Date of Graduation

Fall 12-17-2021

Document Access

Project/Capstone - Global access

Degree Name

Master of Science in Nursing (MSN)


School of Nursing and Health Professions


MSN project

First Advisor

Susan Mortell DNP, MSN, RN, CNL

Second Advisor

Robin Jackson MSN, MA, RN,OCN, CNL


One of the top National Patient Safety Goals by The Joint Commission is to prevent hospital-acquired pressure injuries, which is reiterated by Centers of Medicare and Medicaid as a valuable metric in determining the quality of patient care and safety as well as hospital performance. The Agency for Healthcare Research and Quality reports over 2.5 million patients affected by hospital-acquired pressure injuries per year, costing between $9.1-$11.6 billion per year with the cost of individual patient care ranging from $20,900 to 151,700 per pressure injury (Agency for Healthcare Research and Quality, 2014). Approximately 30% of these cases are related to hospital-acquired pressure ulcers were from medical devices, like the use of extracorporeal membrane oxygenation machines (ECMO) (Apold & Rydrych, 2012). This leads to increased length of stay, increasing mortality rates and added incremental costs for hospitals.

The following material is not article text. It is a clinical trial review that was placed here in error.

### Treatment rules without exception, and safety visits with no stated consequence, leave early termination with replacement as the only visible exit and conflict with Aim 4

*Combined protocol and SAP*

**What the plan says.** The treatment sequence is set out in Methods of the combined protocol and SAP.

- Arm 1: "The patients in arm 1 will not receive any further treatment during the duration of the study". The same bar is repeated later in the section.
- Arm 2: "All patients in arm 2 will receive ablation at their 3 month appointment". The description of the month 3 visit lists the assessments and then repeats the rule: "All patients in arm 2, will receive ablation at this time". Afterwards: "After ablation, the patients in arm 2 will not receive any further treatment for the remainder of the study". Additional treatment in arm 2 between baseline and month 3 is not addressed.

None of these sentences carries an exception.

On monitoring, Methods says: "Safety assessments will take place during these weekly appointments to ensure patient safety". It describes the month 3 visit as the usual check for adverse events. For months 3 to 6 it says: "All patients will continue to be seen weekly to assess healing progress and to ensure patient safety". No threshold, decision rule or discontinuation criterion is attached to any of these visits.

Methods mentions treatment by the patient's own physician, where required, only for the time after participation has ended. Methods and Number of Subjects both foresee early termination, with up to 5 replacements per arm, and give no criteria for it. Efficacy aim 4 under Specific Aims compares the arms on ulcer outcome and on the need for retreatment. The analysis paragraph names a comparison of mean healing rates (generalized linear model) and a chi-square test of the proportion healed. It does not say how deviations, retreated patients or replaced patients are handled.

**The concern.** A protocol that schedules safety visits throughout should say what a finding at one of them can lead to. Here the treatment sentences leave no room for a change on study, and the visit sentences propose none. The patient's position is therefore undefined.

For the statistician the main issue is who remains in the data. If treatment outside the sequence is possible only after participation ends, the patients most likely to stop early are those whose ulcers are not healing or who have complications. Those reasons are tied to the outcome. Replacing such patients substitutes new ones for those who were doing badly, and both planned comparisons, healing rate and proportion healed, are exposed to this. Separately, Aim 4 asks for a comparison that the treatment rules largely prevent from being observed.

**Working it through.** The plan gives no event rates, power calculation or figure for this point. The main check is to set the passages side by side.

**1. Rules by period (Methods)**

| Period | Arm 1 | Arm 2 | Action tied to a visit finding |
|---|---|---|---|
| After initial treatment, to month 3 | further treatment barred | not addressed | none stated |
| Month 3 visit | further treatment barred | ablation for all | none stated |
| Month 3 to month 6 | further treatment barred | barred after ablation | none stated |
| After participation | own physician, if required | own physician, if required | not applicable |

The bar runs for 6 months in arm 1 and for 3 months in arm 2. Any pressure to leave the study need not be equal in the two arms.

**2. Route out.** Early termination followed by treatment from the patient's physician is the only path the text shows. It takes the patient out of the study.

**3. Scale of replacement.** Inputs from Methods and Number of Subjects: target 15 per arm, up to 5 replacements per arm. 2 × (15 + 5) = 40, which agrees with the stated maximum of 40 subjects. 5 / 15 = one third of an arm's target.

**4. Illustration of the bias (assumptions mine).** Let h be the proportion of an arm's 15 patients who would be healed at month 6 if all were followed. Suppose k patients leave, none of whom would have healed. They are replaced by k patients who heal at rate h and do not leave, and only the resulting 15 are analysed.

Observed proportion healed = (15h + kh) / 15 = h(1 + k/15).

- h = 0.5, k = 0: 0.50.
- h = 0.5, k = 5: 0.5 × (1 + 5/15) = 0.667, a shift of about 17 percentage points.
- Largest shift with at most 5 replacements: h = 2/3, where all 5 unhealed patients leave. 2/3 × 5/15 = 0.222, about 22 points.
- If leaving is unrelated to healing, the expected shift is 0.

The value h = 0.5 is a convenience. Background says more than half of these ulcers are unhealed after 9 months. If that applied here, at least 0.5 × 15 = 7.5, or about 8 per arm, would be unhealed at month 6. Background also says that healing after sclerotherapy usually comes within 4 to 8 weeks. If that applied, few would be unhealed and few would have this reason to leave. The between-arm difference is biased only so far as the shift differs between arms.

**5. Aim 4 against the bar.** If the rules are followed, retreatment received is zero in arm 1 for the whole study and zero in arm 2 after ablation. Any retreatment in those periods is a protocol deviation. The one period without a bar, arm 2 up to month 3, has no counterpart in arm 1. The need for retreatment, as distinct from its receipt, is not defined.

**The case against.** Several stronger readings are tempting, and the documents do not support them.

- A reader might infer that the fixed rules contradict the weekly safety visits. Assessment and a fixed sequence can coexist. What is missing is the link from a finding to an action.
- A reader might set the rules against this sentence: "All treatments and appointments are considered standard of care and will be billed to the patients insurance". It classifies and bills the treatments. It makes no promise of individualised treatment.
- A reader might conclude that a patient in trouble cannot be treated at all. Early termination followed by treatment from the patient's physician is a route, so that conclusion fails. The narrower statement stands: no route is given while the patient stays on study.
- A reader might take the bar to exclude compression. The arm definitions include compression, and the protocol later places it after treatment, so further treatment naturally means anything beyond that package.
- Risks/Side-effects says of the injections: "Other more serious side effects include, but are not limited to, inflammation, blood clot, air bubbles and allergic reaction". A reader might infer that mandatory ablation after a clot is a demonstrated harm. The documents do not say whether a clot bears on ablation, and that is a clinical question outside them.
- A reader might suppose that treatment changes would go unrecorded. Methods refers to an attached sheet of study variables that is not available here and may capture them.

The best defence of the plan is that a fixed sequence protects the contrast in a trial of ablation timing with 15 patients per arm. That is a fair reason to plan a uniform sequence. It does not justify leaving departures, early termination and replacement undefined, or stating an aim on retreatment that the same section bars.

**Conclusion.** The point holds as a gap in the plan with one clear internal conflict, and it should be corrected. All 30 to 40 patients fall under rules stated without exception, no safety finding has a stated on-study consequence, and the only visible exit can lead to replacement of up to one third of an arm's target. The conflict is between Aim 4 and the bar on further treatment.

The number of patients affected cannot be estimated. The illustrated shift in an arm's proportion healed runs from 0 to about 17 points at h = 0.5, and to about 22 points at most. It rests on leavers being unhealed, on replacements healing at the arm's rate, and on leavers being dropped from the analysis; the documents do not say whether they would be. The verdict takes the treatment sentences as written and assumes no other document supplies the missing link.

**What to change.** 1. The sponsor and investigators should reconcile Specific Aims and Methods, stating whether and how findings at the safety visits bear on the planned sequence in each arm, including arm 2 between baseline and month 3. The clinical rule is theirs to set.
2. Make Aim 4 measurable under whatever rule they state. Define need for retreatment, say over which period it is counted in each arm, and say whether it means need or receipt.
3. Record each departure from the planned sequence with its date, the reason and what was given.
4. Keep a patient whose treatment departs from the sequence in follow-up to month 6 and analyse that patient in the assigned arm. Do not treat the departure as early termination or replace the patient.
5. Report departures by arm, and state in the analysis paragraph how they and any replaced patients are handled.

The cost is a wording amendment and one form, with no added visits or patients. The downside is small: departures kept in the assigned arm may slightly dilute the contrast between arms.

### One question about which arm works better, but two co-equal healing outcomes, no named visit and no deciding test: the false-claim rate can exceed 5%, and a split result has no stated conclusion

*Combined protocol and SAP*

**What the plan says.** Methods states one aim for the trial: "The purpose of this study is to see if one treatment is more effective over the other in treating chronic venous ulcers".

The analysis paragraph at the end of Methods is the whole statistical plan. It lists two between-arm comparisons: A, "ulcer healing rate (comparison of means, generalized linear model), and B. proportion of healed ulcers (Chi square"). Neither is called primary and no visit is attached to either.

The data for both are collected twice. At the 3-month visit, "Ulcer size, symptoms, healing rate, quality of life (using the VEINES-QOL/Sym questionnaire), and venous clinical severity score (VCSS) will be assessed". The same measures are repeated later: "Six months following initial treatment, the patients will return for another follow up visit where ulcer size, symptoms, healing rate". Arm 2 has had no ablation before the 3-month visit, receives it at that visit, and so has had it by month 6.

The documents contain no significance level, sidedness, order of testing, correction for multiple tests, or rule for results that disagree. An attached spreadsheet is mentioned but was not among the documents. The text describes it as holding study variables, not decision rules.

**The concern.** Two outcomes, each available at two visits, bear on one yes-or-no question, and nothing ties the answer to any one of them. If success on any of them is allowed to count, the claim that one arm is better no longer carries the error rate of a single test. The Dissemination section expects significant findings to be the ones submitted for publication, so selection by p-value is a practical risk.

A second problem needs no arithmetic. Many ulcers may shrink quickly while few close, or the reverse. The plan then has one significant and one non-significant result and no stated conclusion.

Extracorporeal membrane oxygenation, also known as ECMO, treatment leads to increased risk pressure injuries/ulcers due to cannulas fixation, sedation, positioning, decreased perfusion, and extremity immobilizers on patients which can often lead to fluid shifts and hemodynamic instability in these critically ill patients, which contribute to tissue edema and hypoperfusion, which in turn, leads to increased risk of developing pressure injuries. Despite current evidence-based practice and hospital protocols, there is a need for more in-depth education, training, better equipment as well as updated protocols and greater research for more up-to-date evidence-based practice.

The proposed solution to help further reduce and prevent hospital-acquired pressure injuries is to implement the usage of Fluidized Positioners for customizable pressure redistribution for optimal positioning to decrease pressure injuries and are available for full-body, occiput or sacrum, should the patient be hemodynamically unstable, for continuous lateral rotation therapy. The use of Fluidized Positioners as the proposed solution in lieu of a new skin protocol will help decrease hospital-acquired pressure injuries as well as decrease related hospital costs for hospital-acquired pressure injuries treatment and patient length of stay.